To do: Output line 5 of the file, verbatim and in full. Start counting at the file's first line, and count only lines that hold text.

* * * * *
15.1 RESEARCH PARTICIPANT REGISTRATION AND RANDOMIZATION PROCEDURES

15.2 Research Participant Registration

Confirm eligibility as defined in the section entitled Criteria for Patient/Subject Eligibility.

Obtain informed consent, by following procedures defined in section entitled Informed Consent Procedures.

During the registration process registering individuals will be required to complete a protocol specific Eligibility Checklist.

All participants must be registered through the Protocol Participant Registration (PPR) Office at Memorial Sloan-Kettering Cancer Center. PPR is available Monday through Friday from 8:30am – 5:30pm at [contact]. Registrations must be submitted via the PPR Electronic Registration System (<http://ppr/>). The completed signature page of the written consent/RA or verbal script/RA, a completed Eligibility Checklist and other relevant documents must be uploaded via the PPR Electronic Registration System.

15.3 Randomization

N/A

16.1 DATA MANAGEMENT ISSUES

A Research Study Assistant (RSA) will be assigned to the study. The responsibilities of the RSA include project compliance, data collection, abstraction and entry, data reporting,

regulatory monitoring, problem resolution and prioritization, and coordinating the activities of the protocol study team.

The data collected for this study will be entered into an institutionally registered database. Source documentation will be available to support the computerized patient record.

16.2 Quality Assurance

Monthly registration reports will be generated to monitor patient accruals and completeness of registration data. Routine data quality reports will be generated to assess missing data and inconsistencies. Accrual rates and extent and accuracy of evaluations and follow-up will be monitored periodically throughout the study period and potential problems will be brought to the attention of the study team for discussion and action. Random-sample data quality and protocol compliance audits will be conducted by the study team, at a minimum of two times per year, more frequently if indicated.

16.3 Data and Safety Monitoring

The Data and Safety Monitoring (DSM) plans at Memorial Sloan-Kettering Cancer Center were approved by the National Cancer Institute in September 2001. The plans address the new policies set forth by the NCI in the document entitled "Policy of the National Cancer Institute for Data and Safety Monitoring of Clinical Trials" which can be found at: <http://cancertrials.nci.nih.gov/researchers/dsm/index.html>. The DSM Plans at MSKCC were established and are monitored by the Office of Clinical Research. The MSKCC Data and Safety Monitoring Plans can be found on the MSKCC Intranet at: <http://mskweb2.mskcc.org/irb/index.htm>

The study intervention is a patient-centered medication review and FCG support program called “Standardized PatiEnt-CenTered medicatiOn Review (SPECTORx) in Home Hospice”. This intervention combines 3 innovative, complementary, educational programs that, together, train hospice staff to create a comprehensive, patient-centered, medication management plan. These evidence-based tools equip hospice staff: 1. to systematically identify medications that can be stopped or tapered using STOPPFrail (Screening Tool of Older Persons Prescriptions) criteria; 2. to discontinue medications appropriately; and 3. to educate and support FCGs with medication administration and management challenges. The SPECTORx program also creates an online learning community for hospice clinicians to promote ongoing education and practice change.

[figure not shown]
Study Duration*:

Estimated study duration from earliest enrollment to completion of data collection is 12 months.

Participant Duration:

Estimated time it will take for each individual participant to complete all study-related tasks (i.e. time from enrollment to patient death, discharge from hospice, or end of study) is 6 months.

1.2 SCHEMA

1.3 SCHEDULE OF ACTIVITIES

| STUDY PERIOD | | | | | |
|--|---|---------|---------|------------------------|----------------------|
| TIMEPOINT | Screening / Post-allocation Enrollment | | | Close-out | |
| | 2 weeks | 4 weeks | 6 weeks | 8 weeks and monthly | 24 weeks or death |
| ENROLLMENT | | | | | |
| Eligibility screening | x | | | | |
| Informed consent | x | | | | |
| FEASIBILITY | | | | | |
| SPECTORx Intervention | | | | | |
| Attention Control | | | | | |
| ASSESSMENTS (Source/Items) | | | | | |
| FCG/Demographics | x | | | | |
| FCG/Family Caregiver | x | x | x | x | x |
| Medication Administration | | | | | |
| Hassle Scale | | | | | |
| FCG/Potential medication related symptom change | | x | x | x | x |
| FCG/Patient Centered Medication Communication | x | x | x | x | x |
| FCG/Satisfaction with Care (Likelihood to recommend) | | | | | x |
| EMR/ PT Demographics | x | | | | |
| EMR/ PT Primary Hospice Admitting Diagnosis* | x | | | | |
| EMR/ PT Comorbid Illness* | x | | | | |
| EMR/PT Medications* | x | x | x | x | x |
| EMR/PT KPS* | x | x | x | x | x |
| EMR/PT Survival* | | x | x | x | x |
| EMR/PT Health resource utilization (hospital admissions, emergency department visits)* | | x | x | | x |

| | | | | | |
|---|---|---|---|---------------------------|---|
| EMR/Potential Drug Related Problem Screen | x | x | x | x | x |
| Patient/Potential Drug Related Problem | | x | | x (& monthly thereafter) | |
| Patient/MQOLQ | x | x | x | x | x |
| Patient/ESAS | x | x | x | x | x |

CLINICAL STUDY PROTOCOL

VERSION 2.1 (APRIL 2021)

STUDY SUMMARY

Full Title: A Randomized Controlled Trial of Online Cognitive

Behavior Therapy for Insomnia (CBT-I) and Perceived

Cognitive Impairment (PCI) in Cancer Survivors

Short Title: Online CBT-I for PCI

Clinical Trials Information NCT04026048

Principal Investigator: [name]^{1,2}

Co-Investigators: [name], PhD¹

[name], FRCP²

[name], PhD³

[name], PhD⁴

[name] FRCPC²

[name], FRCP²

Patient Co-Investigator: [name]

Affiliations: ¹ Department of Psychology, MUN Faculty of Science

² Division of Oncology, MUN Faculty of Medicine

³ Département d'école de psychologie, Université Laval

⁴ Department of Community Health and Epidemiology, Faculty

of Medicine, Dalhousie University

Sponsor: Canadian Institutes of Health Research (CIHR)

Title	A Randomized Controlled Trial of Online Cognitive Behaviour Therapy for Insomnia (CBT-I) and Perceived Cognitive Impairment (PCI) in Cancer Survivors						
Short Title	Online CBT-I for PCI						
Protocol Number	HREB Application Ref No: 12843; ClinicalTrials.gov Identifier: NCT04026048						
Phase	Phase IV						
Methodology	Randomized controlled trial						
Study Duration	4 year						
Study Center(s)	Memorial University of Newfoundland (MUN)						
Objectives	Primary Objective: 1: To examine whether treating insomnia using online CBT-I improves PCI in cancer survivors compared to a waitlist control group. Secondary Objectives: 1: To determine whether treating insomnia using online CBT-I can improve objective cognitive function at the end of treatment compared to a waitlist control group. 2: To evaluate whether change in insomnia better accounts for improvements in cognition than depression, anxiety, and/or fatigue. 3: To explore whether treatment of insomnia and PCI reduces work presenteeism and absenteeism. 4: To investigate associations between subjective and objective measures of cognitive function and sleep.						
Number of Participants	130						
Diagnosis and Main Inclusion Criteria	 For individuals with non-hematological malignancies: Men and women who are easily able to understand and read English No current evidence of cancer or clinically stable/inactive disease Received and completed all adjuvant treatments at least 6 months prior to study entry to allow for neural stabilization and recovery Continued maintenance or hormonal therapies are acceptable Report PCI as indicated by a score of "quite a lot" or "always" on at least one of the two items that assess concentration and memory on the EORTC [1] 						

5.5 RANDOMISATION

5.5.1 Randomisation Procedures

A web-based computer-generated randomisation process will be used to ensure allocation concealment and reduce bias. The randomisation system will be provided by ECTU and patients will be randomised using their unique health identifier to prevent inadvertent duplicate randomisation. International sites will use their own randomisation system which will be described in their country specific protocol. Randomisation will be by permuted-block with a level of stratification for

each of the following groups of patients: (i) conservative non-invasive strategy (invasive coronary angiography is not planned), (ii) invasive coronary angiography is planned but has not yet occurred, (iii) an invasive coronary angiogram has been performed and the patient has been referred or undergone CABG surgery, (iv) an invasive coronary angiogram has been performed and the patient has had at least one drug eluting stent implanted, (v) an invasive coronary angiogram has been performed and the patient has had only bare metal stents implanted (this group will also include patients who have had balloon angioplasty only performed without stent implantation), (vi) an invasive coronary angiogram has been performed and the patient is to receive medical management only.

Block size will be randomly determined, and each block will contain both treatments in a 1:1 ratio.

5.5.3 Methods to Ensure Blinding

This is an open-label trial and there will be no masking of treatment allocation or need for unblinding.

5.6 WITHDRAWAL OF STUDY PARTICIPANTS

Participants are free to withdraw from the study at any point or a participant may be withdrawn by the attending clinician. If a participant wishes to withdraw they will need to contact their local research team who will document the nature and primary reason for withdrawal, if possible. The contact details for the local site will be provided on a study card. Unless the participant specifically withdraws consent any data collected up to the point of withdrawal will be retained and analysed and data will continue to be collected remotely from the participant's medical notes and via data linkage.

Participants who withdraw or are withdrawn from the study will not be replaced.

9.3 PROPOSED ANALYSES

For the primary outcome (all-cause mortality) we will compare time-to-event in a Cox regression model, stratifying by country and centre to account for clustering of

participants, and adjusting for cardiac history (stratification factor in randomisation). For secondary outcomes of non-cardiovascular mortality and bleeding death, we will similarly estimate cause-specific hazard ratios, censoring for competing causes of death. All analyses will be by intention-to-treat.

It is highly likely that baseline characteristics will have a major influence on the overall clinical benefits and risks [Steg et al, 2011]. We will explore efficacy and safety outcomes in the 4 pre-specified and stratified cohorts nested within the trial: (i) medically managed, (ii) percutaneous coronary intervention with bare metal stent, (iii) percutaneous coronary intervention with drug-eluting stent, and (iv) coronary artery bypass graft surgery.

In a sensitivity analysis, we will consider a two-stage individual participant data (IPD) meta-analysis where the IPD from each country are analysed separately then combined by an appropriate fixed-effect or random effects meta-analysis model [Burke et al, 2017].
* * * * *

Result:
During the registration process registering individuals will be required to complete a protocol specific Eligibility Checklist.